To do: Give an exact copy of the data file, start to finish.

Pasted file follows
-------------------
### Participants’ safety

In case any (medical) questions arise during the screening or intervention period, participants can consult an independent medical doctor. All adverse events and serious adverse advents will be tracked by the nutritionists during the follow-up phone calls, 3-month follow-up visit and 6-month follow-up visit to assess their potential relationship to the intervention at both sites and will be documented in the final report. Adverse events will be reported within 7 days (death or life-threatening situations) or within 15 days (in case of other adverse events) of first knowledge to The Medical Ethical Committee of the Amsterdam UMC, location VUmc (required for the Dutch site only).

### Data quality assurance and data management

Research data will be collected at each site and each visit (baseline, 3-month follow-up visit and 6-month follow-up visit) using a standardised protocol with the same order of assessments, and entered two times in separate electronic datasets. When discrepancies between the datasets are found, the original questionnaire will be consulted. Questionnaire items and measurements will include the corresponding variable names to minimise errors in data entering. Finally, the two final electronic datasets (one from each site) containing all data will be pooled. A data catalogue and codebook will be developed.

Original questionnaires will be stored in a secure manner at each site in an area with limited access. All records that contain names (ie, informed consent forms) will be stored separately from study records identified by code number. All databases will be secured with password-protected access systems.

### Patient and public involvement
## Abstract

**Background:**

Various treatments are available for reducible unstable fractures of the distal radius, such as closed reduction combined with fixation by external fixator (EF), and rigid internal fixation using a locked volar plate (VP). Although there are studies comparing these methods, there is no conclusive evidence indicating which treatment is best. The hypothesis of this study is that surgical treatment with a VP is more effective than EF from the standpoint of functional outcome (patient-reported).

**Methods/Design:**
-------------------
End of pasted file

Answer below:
### Participants’ safety

In case any (medical) questions arise during the screening or intervention period, participants can consult an independent medical doctor. All adverse events and serious adverse advents will be tracked by the nutritionists during the follow-up phone calls, 3-month follow-up visit and 6-month follow-up visit to assess their potential relationship to the intervention at both sites and will be documented in the final report. Adverse events will be reported within 7 days (death or life-threatening situations) or within 15 days (in case of other adverse events) of first knowledge to The Medical Ethical Committee of the Amsterdam UMC, location VUmc (required for the Dutch site only).

### Data quality assurance and data management

Research data will be collected at each site and each visit (baseline, 3-month follow-up visit and 6-month follow-up visit) using a standardised protocol with the same order of assessments, and entered two times in separate electronic datasets. When discrepancies between the datasets are found, the original questionnaire will be consulted. Questionnaire items and measurements will include the corresponding variable names to minimise errors in data entering. Finally, the two final electronic datasets (one from each site) containing all data will be pooled. A data catalogue and codebook will be developed.

Original questionnaires will be stored in a secure manner at each site in an area with limited access. All records that contain names (ie, informed consent forms) will be stored separately from study records identified by code number. All databases will be secured with password-protected access systems.

### Patient and public involvement
## Abstract

**Background:**

Various treatments are available for reducible unstable fractures of the distal radius, such as closed reduction combined with fixation by external fixator (EF), and rigid internal fixation using a locked volar plate (VP). Although there are studies comparing these methods, there is no conclusive evidence indicating which treatment is best. The hypothesis of this study is that surgical treatment with a VP is more effective than EF from the standpoint of functional outcome (patient-reported).

**Methods/Design:**